That is, if Indiana doesn’t fuck it up. Which I’m sure they will.
Back in August at the Indiana State Fair, the stage collapsed due to unusually high winds, killing and injuring many. One of the people killed was Christina Santiago of Chicago. Christina was a gay rights activist and was in a civil union with her partner Alisha Brennon. Alisha recently filed three lawsuits seeking damages for the death of her partner, but Indiana doesn’t recognize outside same-sex marriages or civil unions because the majority of our lawmakers are a bunch of ignorant bigots elected by a bunch of ignorant bigots.
Now people in Indiana are starting to sweat. No one wants to be an obvious bigot and enforce these laws, but no one wants the laws deemed unconstitutional, either.
Indiana does not allow civil unions, and it does not recognize same-sex unions from other states. But Indiana Attorney General Greg Zoeller said he will not make civil unions an issue as he defends the state from a federal case filed by Brennon.
“(The state) will seek dismissal of the entire case, but not on the basis of a civil union,” Zoeller said in an email to the Tribune.
“We generally believe it will be up to the Legislature to decide whether to rewrite the laws concerning liability and beneficiaries, and up to the courts to decide how to interpret those laws,” Zoeller said.
[…]As the lawsuits move through Indiana and federal courts, one of the defendants or a judge will ask whether the couple’s civil union was still legal when they crossed the state line, experts said.
“It’s an inevitable legal battle,” said Andrew Koppelman, a professor of family law atNorthwestern University Law School. “It has to happen. They’re going to give her money as this woman’s spouse, so someone has to say whether you get to give it to her or not.”
A judge could raise the issue of whether Brennon’s civil union with Santiago gives her a right to be compensated for the loss of her partner, Koppelman said. If the state won’t raise the issue, one of the other defendants is almost certain to try to use the civil union issue to get the case dismissed, he said. Family law issues like this are difficult from nation to nation and state to state, which is why finding the homepage of a local firm to handle it is very important.
Donald Gjerdingen, a professor at Indiana University Law School in Bloomington, said that any of the three lawsuits Brennon has filed are certain to evolve from routine wrongful death cases into civil rights battles.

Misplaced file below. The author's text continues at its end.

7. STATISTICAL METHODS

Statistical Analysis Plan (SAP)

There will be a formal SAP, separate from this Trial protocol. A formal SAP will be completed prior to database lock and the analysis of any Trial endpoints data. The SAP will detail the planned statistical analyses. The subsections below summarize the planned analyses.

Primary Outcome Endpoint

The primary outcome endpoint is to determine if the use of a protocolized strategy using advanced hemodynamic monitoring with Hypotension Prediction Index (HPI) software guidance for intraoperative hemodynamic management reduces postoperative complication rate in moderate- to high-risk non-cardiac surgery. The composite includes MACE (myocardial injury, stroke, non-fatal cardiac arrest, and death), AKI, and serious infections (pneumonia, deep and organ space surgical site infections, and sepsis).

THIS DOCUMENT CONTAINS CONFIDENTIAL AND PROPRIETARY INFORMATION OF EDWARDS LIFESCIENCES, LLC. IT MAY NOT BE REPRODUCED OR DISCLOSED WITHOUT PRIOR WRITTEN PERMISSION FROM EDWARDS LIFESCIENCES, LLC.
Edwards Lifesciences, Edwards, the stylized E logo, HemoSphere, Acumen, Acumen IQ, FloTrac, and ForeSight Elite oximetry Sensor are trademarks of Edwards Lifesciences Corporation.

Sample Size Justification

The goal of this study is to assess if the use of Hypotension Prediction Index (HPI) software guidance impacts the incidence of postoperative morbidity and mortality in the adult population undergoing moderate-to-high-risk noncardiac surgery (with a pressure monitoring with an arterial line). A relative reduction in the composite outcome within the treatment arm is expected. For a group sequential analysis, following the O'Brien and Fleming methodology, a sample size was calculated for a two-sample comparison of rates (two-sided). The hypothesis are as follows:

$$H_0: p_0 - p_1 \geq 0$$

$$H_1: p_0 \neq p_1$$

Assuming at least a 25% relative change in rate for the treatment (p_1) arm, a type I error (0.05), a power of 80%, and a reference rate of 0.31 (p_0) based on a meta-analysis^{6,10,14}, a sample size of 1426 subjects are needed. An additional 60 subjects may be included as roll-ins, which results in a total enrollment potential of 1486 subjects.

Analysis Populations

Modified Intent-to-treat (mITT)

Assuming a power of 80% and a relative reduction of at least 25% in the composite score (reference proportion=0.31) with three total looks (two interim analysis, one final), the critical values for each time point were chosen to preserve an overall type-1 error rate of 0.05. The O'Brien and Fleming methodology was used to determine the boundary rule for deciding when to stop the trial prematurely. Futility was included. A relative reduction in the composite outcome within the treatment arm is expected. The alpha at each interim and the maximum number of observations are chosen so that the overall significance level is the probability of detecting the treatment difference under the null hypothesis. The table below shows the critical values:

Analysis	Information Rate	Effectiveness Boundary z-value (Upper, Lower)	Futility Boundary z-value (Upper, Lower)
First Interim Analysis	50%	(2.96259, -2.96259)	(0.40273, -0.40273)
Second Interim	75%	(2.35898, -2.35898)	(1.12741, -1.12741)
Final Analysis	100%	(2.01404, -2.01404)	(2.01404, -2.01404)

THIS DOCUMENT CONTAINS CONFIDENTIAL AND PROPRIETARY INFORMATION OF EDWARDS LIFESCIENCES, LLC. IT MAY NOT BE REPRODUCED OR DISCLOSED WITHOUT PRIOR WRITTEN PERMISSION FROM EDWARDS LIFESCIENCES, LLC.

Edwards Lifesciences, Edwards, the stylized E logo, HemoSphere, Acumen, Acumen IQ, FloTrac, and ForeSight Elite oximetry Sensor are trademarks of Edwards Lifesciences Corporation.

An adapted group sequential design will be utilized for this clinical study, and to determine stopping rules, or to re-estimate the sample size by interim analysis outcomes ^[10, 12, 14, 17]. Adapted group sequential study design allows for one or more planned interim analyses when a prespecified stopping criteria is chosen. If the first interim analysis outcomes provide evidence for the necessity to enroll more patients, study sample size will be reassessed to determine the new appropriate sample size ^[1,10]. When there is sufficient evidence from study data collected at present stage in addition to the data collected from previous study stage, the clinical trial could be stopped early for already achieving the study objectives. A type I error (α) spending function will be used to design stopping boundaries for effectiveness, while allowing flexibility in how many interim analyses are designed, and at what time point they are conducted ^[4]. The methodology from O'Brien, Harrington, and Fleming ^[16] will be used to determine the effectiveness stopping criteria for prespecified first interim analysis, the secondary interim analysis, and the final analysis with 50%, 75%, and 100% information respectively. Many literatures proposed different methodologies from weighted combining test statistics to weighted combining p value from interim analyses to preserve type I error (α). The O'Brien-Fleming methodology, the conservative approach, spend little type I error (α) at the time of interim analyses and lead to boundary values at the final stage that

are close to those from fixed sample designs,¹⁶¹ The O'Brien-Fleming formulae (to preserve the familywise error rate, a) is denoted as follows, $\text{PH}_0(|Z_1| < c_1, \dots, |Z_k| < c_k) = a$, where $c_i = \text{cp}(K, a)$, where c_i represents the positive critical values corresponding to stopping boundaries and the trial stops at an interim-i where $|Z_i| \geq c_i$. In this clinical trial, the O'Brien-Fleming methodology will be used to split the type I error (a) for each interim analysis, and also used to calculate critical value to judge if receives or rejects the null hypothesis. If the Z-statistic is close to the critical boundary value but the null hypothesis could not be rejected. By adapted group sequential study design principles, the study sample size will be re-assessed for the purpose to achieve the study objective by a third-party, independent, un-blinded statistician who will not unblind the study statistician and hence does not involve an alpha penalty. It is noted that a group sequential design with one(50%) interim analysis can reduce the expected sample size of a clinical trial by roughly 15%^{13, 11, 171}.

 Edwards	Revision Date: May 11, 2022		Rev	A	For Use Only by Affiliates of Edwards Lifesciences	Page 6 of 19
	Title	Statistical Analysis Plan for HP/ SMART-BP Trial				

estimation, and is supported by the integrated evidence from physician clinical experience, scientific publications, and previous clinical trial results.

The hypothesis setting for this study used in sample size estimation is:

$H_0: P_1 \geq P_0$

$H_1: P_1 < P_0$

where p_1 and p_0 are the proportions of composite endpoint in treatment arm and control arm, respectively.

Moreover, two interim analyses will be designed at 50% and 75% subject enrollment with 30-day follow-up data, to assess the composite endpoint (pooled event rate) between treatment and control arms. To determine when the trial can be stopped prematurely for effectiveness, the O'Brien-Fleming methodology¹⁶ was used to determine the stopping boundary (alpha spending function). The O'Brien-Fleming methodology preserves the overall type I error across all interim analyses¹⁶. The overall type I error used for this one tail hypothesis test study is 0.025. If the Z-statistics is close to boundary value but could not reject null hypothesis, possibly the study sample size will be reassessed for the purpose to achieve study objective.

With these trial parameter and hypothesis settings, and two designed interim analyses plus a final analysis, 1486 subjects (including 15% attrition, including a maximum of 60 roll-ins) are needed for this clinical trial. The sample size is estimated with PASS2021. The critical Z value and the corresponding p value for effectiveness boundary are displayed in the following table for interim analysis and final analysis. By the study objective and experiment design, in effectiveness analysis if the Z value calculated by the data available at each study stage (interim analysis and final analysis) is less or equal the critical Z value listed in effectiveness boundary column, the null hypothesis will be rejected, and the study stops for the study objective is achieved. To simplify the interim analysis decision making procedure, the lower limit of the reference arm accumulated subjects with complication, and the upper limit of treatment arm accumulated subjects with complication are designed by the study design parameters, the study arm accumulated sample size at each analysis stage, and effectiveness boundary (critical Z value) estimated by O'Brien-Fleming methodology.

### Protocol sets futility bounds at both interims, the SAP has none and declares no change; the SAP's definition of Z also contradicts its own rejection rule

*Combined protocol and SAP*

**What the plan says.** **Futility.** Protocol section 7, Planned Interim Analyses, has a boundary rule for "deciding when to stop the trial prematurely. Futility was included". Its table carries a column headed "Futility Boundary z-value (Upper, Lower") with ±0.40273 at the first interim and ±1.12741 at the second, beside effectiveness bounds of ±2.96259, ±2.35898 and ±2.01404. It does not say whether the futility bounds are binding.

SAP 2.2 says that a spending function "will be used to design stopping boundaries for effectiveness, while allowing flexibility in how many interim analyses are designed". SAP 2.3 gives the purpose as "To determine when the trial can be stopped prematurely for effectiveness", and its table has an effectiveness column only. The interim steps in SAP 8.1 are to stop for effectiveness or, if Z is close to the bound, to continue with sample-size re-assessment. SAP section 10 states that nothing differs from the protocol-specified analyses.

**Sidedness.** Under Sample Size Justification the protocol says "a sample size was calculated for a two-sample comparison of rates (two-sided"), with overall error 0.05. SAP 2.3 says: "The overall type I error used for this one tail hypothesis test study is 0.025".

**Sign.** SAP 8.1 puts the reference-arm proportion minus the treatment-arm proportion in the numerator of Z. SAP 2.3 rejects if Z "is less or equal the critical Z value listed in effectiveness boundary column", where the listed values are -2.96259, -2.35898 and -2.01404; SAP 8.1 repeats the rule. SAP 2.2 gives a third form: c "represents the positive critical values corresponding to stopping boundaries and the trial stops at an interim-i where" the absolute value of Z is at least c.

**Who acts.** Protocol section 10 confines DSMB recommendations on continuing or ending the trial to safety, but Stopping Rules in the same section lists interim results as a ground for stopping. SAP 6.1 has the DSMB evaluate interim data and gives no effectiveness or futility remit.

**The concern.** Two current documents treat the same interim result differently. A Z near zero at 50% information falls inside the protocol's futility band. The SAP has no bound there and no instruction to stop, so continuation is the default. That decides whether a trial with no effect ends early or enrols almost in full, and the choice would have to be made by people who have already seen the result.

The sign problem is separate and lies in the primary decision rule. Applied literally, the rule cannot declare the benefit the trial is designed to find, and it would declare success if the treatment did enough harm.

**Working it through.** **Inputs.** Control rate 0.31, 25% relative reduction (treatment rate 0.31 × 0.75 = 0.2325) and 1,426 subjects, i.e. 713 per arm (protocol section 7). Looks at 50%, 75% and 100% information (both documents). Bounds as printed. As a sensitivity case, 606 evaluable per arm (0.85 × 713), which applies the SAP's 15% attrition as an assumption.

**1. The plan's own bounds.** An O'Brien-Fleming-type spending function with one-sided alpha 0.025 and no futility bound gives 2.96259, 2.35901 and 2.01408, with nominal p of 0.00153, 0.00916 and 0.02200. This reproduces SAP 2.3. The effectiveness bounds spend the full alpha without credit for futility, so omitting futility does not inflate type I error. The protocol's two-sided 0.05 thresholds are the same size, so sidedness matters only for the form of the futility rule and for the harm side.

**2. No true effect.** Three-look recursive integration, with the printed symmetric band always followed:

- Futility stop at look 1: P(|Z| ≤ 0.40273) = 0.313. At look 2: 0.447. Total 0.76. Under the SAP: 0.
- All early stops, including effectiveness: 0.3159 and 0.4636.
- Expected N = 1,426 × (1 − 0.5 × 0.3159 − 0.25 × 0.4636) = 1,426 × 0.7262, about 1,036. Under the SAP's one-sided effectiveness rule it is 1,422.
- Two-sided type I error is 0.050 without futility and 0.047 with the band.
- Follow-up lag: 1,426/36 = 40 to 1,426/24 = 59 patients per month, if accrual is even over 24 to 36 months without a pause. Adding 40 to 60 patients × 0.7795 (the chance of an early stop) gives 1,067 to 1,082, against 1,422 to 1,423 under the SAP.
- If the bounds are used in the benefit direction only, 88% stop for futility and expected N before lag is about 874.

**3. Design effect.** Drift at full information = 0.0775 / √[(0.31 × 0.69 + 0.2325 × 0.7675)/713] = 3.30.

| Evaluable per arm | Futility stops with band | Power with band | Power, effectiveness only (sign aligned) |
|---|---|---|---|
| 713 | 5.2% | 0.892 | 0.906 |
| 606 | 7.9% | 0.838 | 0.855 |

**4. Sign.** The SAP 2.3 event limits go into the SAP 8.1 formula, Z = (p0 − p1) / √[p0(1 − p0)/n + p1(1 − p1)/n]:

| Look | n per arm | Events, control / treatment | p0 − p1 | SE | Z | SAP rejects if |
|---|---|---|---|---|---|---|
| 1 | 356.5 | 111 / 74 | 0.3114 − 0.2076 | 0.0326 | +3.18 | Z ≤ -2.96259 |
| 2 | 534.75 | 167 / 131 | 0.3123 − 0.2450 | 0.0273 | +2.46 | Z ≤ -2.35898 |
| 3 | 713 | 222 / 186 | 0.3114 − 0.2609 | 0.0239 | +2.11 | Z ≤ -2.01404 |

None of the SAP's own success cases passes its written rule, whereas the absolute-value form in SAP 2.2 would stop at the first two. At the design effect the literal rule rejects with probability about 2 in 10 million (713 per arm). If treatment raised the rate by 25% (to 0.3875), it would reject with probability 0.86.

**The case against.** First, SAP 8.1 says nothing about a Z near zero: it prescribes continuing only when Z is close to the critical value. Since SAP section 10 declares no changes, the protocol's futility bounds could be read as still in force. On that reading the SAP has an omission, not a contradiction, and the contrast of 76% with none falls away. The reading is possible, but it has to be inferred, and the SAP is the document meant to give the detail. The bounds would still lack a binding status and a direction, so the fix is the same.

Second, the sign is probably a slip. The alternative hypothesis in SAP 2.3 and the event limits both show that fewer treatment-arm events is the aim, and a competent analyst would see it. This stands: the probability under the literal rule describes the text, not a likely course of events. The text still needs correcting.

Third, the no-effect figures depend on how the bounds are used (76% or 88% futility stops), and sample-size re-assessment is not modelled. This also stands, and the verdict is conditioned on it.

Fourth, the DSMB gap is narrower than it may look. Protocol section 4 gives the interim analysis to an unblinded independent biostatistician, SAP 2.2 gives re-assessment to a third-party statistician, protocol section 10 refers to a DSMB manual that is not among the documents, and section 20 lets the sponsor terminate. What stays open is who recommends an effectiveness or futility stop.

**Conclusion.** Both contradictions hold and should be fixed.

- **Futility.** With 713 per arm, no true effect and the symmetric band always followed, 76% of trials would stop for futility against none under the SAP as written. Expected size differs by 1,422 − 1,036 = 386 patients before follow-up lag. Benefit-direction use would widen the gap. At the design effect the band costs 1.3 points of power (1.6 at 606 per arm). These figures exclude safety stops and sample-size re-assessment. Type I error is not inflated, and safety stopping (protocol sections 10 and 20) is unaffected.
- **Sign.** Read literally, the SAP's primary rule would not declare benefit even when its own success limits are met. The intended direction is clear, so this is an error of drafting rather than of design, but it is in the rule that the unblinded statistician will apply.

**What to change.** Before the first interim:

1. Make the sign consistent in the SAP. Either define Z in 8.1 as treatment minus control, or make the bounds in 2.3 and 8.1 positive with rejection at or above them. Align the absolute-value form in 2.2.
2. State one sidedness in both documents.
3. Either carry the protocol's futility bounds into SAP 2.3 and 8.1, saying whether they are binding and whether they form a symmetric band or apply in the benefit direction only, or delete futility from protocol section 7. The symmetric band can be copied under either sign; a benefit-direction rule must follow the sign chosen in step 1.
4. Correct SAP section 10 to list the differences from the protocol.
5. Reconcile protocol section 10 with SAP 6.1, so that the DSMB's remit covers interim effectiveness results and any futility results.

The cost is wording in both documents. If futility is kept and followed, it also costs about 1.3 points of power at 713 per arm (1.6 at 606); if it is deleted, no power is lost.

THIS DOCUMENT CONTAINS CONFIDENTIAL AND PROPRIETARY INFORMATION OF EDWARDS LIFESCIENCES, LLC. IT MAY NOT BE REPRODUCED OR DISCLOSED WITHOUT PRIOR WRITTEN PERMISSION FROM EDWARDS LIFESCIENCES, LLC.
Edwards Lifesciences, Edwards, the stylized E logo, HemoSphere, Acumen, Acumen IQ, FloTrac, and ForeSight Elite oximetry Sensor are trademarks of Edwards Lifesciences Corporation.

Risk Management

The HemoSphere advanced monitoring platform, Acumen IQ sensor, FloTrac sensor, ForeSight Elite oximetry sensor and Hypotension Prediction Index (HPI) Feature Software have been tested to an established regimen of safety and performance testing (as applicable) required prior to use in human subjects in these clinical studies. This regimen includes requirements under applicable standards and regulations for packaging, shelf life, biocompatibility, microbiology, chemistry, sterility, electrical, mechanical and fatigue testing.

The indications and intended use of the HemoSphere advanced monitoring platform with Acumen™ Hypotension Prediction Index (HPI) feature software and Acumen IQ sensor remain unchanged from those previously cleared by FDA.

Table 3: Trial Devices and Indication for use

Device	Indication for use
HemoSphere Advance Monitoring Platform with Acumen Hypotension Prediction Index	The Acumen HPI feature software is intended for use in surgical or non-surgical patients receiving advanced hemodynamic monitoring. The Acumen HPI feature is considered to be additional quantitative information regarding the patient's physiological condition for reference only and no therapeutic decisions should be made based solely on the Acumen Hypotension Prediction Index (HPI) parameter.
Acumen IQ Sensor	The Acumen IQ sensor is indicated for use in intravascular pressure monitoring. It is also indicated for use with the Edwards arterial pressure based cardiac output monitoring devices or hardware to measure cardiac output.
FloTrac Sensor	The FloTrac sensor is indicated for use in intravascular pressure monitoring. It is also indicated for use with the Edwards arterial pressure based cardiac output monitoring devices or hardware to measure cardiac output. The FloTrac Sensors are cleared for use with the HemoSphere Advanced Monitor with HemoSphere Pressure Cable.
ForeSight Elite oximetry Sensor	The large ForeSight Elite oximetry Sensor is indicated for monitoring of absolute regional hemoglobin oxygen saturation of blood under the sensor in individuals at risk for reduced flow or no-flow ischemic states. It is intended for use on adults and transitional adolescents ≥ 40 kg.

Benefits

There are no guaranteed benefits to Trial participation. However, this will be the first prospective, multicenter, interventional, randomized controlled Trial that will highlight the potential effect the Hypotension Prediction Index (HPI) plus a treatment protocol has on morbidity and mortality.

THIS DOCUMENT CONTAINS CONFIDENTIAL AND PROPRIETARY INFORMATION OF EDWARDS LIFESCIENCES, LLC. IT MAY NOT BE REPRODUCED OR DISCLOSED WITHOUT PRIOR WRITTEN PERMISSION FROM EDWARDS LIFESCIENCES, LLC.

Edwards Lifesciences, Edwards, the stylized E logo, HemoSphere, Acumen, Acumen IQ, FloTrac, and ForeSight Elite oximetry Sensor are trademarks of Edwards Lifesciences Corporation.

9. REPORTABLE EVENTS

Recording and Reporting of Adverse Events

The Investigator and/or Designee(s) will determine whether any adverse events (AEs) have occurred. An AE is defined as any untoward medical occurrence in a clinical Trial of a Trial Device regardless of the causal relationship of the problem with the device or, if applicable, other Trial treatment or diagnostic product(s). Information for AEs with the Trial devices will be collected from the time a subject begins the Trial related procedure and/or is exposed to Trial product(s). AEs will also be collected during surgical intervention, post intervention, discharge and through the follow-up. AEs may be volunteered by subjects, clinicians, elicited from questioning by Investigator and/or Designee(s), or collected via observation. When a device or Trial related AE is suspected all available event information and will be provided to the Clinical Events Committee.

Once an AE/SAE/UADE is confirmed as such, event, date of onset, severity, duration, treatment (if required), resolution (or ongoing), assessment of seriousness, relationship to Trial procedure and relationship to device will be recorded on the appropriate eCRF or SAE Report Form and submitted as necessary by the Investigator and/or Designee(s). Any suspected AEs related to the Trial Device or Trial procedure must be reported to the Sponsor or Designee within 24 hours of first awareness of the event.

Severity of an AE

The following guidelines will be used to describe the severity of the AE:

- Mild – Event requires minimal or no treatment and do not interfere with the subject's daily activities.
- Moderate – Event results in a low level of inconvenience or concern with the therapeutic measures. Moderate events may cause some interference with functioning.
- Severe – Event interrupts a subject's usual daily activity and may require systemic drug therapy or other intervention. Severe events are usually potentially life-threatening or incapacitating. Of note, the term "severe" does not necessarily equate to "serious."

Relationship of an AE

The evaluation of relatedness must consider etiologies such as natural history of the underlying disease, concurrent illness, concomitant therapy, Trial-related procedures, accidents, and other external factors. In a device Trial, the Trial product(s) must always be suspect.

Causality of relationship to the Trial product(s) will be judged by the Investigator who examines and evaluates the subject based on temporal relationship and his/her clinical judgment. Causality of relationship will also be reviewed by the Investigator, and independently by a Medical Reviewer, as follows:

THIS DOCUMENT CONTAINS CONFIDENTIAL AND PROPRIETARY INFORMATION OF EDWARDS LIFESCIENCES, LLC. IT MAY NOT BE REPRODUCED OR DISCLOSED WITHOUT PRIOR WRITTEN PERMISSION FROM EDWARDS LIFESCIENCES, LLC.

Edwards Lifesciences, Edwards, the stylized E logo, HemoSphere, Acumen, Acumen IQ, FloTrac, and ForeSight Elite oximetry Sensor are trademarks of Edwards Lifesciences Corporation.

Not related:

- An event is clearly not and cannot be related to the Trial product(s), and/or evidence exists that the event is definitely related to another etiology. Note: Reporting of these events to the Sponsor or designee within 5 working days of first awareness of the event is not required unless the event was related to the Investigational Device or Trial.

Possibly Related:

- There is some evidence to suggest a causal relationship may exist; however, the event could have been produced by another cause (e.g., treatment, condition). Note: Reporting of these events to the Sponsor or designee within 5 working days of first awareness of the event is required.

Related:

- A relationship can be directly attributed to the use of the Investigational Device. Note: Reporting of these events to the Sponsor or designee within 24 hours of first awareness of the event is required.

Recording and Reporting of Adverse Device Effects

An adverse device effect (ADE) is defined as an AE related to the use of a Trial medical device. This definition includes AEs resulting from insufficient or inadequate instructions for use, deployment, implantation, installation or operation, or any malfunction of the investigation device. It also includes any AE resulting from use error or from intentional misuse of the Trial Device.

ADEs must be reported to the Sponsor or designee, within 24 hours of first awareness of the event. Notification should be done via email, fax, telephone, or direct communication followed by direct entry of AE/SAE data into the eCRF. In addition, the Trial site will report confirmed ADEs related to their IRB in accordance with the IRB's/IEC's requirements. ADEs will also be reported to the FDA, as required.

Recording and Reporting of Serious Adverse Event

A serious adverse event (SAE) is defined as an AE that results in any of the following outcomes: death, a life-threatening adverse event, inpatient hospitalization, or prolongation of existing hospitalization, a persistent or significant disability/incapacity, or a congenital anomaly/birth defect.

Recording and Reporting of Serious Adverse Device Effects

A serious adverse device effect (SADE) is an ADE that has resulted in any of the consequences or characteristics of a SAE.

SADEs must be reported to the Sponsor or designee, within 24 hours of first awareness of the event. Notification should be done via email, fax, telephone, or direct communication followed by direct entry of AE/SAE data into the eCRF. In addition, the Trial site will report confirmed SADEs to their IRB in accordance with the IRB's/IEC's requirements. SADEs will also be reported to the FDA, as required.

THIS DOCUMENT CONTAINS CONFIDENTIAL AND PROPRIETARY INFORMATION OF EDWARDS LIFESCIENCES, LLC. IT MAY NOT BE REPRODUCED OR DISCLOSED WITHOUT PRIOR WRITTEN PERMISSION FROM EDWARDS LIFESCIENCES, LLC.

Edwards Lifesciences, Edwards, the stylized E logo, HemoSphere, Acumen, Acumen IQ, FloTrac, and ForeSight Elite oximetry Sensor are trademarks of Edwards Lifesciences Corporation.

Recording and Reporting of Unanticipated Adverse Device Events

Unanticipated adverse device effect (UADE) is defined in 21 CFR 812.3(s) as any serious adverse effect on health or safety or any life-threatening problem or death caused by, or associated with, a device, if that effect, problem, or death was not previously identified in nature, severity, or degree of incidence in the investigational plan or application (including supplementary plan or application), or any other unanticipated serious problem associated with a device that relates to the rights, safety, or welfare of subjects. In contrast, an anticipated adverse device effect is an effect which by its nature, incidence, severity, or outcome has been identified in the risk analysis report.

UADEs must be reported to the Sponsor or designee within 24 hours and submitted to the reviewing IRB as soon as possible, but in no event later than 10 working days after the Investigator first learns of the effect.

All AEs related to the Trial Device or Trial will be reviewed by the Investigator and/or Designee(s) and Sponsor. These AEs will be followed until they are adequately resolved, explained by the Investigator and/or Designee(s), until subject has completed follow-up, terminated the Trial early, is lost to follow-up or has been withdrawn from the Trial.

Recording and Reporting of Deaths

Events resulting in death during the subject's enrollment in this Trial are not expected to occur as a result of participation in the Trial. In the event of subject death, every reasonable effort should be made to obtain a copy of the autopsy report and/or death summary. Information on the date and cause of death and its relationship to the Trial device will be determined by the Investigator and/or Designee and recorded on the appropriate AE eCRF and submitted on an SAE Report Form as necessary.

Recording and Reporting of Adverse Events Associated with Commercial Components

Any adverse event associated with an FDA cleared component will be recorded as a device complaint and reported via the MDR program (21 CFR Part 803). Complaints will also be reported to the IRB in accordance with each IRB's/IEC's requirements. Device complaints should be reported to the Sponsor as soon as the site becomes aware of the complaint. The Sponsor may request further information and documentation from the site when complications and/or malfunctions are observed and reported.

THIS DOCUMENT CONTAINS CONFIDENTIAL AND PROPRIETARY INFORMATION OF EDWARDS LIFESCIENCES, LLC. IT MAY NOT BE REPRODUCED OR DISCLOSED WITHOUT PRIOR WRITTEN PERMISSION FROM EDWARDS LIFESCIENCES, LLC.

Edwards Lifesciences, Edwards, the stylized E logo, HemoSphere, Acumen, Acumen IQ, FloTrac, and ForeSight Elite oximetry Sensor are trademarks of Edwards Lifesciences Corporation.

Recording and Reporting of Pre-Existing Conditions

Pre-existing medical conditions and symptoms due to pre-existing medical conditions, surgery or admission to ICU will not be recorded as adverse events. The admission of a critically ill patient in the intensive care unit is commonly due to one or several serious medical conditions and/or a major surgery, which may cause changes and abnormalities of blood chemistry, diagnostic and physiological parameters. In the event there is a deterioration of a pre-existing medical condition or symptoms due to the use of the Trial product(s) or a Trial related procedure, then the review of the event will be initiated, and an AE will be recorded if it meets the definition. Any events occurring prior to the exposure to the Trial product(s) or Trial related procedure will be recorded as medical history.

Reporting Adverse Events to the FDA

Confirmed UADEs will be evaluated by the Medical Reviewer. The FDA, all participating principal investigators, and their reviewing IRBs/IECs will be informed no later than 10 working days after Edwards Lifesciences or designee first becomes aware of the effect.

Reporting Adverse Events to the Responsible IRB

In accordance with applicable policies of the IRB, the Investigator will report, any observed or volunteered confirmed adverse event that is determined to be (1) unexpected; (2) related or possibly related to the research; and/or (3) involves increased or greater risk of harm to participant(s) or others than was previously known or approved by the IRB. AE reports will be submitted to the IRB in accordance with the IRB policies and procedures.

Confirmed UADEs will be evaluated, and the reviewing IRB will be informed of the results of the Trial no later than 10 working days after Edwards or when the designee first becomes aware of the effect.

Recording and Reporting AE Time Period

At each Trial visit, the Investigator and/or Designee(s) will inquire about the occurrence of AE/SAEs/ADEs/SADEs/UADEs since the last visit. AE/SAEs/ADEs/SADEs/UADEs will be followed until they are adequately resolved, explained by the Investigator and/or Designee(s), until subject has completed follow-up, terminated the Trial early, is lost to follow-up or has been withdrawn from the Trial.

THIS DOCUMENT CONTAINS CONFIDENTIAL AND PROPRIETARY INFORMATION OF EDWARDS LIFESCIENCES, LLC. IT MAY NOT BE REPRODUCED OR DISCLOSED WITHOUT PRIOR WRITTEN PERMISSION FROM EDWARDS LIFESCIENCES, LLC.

“There are just so many ways this issue could be raised,” Gjerdingen said. “As a case, it is just a perfect example of the issues that come up because of the patchwork of laws that we have and the federal Defense of Marriage Act that took effect in the 1990s.”
Under federal law, marriage is defined as being between one man and one woman. States can create civil unions or other marriage-like legal status for same-sex couples, but the federal law also says no state is required to recognize civil unions from another state, Gjerdingen said.
The situation mirrors the laws that governed interracial marriage in the pre-Civil Rights Era, or varying rules on marriage age or incest, Koppelman said. In the last century, differing laws raised legal questions among states about whether an interracial couple who married in Illinois were considered married in Mississippi, or if a man who married his cousin in one state had committed incest in another.
Courts eventually decided the governing law was whatever the law was in the state where the couple lived.
“When you crossed state lines, your marriage did not turn on and off like a light bulb,” Koppelman said.
Because same-sex unions, and same-sex marriage bans, are relatively new, the case law is not as settled.
If the courts were to make a ruling that changes Indiana’s marriage laws, that could spur other legal action, said Micah Clark, director of the American Family Association of Indiana, a group that led the drive for a defense of marriage amendment in Indiana. “If this were to be a challenge to our marriage laws or start redefining marriage laws, we would certainly get involved in the lawsuit,” he said.
Indiana lawmakers last spring voted in favor of amending the state constitution to ban gay marriage and deny recognition of out-of-state same-sex unions. The amendment must pass a second session of the Legislature, then go to a popular vote, a process that could happen by 2014.
By then, Brennon’s case still could be working its way through the courts, said her attorney, Kenneth Allen.
“We can set precedent that establishes legal rights for lesbian couples in this circumstance, and it can be applied to other contexts,” Allen said. “For those that loved Christina to find any purpose in her death, we had to proceed in this fashion. Otherwise, her death makes no sense at all.”
This will be an interesting legal battle that may set the precedent for states recognizing same-sex marriages and civil unions from other states. I’d be so proud of Indiana happened to be starting point of the Defense of Marriage Act being found unconstitutional. But I have this sinking feeling in my stomach that Indiana is going to disappoint me like it always does.